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Open-Access Activist Faces Additional Felony Charges for Rogue Downloads

A well-known computer programmer and activist who allegedly downloaded millions of files from JSTOR, a nonprofit journal archive, now faces nine additional felony charges from federal prosecutors in an indictment issued last week.

The new charges are the latest in the unusual saga of the programmer, Aaron Swartz, who was first charged in July 2011 on four felony counts for allegedly abusing computer networks at the Massachusetts Institute of Technology and disrupting JSTOR’s servers. Mr. Swartz was arrested on January 6 after allegedly tapping into MIT’s network to download more than 4.8 million academic articles and files from JSTOR. The new charges came in the form of a “superseding indictment” that built on the earlier charges.

Mr. Swartz’s defense lawyer, Martin G. Weinberg, said his client planned to plead not guilty to the new charges, which include several counts of computer fraud, unlawfully obtaining information from a protected computer, and recklessly damaging a protected computer. The new indictment breaks out specific dates of alleged violations as separate charges rather than grouping them under fewer counts. The trial date has been set for February.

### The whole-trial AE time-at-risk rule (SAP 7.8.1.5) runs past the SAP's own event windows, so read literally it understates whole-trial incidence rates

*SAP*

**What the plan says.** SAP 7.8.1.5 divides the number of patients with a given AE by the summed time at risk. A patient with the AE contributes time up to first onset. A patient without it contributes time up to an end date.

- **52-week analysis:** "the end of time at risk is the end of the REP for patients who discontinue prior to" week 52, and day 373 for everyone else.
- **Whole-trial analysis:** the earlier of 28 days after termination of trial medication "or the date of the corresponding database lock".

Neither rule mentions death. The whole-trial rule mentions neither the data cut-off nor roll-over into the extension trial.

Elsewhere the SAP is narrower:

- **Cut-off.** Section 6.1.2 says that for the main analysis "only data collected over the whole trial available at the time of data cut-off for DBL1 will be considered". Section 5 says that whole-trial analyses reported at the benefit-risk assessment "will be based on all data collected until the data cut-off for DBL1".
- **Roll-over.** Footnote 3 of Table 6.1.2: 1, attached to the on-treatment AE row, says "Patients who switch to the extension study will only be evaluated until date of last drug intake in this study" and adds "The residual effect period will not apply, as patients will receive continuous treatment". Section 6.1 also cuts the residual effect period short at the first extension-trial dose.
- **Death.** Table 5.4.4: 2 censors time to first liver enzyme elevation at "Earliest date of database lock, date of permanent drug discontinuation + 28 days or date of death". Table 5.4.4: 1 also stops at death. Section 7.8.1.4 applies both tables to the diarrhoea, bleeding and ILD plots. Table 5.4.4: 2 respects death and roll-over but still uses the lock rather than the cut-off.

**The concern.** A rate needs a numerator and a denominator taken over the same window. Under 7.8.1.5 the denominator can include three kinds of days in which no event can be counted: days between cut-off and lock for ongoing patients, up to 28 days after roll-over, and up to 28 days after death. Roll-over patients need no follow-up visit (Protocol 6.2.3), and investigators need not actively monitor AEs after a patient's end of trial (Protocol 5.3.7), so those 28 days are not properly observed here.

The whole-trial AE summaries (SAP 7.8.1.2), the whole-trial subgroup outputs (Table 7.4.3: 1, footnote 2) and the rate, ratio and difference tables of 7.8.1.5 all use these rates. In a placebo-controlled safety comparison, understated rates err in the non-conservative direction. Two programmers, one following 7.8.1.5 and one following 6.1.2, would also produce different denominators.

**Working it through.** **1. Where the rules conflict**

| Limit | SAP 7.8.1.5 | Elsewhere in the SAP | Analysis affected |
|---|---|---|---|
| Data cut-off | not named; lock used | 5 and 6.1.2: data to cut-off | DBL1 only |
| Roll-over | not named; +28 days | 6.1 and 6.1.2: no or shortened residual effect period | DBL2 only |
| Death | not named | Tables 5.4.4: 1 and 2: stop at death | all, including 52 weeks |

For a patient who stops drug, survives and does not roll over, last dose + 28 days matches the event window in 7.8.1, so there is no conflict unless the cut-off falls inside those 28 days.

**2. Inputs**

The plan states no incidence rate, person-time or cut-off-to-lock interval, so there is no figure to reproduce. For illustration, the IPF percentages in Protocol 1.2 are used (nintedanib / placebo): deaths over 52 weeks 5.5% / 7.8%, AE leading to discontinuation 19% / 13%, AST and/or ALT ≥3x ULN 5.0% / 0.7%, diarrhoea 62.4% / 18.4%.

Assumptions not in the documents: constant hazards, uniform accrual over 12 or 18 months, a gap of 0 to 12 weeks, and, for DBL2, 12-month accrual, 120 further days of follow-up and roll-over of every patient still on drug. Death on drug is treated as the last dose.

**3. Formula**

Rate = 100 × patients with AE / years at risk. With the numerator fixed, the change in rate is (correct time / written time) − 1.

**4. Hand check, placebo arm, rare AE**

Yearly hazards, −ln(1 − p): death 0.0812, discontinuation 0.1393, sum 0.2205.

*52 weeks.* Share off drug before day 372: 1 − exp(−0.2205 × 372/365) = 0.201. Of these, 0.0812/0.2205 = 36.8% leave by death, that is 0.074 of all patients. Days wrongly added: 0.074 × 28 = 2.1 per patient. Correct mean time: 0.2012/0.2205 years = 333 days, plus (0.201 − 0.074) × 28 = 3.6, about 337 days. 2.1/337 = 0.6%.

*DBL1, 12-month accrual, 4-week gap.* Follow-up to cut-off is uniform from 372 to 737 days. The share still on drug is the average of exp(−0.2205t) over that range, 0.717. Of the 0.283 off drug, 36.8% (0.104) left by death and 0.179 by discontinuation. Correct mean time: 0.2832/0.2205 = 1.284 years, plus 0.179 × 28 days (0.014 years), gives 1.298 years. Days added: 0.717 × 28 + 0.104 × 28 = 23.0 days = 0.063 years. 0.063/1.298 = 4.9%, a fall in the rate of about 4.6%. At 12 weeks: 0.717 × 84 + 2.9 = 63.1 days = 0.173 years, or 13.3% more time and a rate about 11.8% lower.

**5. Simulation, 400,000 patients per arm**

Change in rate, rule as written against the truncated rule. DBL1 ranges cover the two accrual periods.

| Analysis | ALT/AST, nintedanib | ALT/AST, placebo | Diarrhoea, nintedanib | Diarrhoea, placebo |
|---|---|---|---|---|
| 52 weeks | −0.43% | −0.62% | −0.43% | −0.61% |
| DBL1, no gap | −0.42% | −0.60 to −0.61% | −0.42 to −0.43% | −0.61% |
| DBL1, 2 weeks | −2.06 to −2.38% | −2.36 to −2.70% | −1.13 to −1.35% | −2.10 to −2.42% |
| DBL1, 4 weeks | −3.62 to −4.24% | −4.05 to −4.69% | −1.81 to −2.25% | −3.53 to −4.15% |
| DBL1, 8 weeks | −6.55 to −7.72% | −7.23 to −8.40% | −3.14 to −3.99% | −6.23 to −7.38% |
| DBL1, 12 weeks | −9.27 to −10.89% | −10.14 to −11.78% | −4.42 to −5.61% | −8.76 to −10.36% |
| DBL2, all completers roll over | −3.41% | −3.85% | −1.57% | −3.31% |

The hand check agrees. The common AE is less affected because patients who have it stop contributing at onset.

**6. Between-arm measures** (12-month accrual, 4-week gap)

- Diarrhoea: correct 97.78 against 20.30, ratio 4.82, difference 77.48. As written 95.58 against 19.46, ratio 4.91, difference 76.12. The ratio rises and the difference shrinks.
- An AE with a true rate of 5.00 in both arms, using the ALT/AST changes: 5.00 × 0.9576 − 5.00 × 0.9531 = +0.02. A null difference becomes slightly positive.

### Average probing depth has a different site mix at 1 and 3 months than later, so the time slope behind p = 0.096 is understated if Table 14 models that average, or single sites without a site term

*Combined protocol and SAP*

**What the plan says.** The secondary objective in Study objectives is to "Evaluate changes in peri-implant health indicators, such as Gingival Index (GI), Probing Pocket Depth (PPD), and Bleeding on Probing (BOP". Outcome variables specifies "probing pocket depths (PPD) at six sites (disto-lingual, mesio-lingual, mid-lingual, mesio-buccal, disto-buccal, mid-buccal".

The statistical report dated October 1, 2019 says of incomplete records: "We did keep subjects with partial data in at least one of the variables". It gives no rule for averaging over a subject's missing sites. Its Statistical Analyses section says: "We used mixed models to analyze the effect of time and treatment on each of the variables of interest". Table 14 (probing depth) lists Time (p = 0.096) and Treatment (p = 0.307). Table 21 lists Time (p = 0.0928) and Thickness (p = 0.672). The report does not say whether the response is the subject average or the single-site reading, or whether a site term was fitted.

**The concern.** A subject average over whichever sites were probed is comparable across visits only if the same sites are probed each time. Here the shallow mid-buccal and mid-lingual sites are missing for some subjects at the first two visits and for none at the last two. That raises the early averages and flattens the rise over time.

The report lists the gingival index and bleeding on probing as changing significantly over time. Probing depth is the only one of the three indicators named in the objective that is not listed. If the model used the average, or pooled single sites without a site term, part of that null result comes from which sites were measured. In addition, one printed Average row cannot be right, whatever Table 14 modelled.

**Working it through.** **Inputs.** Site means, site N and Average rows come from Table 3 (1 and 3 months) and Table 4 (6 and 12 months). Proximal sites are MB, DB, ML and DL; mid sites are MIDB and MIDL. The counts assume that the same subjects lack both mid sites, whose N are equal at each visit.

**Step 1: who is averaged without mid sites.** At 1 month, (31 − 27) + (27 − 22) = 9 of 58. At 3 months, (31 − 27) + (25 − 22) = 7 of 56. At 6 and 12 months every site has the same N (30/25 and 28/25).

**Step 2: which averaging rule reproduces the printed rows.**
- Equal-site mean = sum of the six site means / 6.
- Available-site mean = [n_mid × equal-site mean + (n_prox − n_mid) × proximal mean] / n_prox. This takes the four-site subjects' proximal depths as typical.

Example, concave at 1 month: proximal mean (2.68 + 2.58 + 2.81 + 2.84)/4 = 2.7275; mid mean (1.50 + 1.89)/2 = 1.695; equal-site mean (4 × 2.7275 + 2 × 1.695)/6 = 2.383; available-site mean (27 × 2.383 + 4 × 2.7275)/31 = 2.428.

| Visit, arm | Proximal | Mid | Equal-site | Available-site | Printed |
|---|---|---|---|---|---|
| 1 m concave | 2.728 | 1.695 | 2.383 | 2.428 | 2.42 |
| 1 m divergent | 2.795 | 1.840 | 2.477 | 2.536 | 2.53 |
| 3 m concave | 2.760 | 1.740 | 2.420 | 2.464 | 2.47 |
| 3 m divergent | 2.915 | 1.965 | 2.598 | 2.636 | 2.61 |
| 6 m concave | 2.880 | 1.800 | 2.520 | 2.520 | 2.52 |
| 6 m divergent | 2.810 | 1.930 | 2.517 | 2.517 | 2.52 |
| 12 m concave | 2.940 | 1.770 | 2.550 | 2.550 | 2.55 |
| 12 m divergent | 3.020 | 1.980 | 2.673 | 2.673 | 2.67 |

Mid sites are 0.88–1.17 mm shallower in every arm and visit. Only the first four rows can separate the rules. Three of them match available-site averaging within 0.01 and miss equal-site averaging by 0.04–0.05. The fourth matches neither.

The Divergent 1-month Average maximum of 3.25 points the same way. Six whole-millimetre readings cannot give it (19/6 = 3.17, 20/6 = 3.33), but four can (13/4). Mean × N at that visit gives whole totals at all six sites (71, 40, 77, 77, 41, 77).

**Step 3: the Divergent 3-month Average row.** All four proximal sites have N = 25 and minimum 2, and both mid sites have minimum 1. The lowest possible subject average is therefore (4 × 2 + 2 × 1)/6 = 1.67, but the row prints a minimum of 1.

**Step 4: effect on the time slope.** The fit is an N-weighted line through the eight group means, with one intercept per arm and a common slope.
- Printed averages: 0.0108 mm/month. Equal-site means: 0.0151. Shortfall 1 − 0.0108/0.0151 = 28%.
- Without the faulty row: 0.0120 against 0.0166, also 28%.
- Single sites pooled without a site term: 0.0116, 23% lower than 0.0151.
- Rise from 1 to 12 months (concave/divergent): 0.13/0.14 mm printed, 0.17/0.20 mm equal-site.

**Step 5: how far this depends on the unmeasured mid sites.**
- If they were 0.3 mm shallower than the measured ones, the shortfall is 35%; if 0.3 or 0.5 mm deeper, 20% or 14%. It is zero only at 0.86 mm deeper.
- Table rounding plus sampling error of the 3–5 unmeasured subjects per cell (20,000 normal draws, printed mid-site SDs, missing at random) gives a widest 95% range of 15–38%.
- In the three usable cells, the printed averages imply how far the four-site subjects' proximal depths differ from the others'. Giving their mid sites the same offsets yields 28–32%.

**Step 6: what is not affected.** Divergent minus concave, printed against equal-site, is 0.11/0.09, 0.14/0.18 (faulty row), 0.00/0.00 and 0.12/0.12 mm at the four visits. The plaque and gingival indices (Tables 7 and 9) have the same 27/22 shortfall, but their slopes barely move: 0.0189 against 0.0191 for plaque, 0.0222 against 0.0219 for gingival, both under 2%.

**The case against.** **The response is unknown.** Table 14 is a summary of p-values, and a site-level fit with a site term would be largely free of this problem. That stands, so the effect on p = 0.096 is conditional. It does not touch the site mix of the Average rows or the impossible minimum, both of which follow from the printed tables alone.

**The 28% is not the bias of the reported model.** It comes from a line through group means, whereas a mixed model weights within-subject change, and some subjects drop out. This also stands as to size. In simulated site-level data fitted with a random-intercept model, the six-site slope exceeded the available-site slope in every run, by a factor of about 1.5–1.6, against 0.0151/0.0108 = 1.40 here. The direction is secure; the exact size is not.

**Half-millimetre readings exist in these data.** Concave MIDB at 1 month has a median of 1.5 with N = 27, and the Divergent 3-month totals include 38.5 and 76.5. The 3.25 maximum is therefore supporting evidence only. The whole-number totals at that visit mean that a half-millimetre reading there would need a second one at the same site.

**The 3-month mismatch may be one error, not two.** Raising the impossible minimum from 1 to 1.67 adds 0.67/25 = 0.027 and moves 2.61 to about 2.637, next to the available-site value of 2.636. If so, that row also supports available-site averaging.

“Mr. Swartz intends to raise both legal and factual defenses all consistent with our pivotal assertion that he is not guilty of each of these charges,” Mr. Weinberg said in an e-mail interview.

Prosecutors could not be reached for comment on Tuesday.

According to the original indictment, Mr. Swartz was working as a research fellow at Harvard University’s Edmond J. Safra Center for Ethics, but used MIT’s network from September 2010 to January 2011 in order to download vast amounts of JSTOR material that exceeded the organization’s terms of service.

Mr. Swartz worked around JSTOR’s efforts to block his laptop’s access and brought down some of JSTOR’s servers in October 2010 with the volume of his downloading, the original indictment states. He then plugged his laptop into a basement wiring closet at MIT and kept harvesting JSTOR material via external hard drives in November. A Webcam allegedly caught him visiting the closet while shielding his face with a bicycle helmet in January 2011.

Mr. Swartz has been known for downloading large data sets in the past—in 2008, the FBI documented that he downloaded data from the federal courts’ PACER system.

Some members of the programming community expressed dismay on Twitter at the additional charges. “The persecution of @aaronsw is a travesty,” tweeted Andrew McLaughlin, an entrepreneur in residence at betaworks and former vice president of the blogging platform Tumblr. “And the US Atty’s misuse of our computer crime laws is a disgrace.”

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